Finding the Ground State of H2O and Solving Other Hamiltonian Simulation Problems with Classiq
This note demonstrates how to use the Classiq platform to solve the Hamiltonian Simulation problem that was part of our recent coding competition. We then demonstrate a more complex example — simulating an H 2 O molecule.
Chemical simulation is one of the most exciting applications for quantum computers. When precise simulations of electron-electron interactions are necessary, it is sometimes possible to use a classical computer, but classical computers struggle to simulate more complex molecular interactions. It is best to simulate these particle interactions at the quantum level, and an excellent way to do this is with a quantum computer.
The ability to accurately simulate molecular interactions will have extensive applications. When used for drug discovery, it will allow for the rapid development of vaccines and new cures for diseases. In materials research, we can hope to discover materials with higher strength-to-weight ratios and environmentally-friendly building materials.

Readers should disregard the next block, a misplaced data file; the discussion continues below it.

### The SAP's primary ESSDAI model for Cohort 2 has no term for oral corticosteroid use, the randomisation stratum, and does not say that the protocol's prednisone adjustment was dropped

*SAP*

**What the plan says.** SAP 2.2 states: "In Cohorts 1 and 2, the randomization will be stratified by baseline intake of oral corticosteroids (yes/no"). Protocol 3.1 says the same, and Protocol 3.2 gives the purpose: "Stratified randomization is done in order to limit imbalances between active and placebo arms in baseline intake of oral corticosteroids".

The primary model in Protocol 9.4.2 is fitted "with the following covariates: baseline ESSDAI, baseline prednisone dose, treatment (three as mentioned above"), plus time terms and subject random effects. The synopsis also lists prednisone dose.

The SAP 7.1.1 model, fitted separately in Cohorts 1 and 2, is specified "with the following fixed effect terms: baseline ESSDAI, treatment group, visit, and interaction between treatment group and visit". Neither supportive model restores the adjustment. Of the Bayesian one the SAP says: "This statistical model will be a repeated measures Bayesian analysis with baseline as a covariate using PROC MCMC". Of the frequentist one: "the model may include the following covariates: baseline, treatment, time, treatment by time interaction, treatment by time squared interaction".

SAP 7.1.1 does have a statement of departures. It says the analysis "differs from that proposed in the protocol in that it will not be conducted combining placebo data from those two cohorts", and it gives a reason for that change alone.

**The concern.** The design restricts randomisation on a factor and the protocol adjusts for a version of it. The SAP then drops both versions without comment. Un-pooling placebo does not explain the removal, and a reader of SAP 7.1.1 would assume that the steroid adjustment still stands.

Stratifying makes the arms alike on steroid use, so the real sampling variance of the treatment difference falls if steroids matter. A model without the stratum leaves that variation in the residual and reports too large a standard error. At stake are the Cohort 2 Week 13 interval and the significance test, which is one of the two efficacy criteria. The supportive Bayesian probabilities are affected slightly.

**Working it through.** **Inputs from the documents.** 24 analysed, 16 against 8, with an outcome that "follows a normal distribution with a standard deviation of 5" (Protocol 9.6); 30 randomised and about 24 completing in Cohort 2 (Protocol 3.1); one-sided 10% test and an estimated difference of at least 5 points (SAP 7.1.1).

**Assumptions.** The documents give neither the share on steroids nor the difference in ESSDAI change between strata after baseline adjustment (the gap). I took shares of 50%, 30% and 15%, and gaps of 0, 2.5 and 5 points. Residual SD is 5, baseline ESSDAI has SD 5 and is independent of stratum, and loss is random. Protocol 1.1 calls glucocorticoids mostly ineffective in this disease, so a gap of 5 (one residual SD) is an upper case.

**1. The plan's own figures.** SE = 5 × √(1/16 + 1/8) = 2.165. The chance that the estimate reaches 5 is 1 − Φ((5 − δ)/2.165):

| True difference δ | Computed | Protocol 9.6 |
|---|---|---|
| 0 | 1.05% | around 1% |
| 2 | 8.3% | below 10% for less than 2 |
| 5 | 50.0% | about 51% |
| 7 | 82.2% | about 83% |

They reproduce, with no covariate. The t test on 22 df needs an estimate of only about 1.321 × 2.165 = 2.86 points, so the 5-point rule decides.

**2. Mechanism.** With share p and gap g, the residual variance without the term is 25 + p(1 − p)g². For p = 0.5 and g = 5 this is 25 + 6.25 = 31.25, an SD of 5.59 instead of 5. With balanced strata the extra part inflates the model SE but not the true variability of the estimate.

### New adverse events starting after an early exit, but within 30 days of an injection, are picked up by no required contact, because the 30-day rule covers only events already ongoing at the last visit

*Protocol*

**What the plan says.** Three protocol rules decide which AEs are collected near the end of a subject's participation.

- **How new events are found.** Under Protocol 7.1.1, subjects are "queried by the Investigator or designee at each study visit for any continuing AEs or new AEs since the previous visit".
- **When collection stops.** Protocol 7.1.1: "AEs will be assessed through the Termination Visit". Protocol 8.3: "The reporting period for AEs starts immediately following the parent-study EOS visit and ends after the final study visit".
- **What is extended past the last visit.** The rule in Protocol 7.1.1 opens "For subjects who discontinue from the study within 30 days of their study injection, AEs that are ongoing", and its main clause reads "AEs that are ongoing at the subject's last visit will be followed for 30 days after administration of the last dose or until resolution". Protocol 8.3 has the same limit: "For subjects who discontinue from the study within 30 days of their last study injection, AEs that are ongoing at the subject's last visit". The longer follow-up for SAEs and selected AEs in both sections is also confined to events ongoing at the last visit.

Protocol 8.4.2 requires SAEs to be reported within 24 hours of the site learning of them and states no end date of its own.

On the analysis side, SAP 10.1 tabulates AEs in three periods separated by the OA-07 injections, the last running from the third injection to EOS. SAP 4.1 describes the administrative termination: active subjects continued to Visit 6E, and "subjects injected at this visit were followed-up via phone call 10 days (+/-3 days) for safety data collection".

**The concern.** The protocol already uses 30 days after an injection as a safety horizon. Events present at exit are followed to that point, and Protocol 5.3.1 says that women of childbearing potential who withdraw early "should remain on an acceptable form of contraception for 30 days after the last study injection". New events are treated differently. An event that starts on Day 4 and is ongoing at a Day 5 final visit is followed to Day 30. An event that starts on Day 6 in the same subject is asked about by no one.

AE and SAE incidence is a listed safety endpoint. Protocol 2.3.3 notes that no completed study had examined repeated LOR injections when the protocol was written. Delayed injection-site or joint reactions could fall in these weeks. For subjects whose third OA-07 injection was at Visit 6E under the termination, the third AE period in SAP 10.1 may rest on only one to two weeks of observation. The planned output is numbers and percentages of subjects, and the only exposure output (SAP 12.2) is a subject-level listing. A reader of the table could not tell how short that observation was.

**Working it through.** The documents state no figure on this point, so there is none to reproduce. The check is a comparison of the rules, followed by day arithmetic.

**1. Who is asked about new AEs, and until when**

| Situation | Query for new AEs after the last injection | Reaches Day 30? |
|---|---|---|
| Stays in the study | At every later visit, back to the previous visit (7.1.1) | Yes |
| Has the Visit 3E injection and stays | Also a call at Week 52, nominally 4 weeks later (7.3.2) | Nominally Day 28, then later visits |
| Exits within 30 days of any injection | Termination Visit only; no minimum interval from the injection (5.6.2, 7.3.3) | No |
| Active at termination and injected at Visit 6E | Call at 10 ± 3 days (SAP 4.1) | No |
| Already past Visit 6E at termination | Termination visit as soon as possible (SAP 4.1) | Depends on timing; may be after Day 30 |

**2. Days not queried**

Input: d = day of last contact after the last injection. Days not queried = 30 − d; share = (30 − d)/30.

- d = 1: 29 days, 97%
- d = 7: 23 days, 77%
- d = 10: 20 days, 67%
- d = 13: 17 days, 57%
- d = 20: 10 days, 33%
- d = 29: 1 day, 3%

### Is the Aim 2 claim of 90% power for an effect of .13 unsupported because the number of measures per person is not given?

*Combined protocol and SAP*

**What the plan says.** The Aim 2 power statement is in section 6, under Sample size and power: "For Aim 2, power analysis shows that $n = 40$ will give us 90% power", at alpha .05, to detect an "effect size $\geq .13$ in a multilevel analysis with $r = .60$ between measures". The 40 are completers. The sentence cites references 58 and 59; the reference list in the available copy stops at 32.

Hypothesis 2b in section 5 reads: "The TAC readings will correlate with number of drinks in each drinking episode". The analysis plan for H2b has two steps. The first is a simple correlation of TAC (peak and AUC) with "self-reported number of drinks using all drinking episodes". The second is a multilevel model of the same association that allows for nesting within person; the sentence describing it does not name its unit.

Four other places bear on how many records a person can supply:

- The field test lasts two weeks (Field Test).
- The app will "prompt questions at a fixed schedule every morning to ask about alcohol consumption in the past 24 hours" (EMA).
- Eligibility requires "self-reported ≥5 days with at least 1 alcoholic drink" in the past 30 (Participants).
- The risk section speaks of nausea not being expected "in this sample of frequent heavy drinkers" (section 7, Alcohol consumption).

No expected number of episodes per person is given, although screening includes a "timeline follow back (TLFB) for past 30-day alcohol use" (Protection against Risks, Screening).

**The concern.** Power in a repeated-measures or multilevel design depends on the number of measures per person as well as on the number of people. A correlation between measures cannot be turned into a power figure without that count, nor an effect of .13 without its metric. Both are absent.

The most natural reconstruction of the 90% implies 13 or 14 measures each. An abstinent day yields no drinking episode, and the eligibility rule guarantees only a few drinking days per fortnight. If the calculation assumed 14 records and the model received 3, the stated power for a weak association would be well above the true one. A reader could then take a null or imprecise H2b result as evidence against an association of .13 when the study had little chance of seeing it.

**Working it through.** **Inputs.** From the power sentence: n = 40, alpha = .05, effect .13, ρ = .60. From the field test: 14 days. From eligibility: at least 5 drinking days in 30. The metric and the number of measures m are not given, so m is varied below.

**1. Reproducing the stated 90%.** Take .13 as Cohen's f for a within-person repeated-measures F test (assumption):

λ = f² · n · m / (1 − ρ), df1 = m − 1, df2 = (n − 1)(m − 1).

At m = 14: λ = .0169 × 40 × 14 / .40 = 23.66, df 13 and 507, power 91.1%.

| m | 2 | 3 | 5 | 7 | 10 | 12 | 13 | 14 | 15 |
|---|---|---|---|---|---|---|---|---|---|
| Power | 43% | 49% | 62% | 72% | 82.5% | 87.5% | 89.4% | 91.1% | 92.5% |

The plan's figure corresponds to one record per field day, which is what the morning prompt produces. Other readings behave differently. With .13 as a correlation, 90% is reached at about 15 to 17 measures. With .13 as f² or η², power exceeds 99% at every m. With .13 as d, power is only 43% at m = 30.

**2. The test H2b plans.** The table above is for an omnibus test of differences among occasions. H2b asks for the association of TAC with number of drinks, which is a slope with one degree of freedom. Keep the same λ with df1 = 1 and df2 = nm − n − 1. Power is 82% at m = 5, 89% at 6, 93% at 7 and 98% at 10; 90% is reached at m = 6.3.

The Lithium Hydride Hamiltonian Simulation Problem
In our recent coding competition, we asked contestants to generate a circuit, using no more than ten qubits, that approximates the unitary e −iH where H is the qubit hamiltonian of a LiH (lithium hydride) molecule. The LiH Hamiltonian is composed of 276 Pauli strings and can be found here. The approximation error should be less than 0.1, and the circuit should be composed only of the CX and single-qubit gates.
See the full post including code samples and an interactive quantum circuit here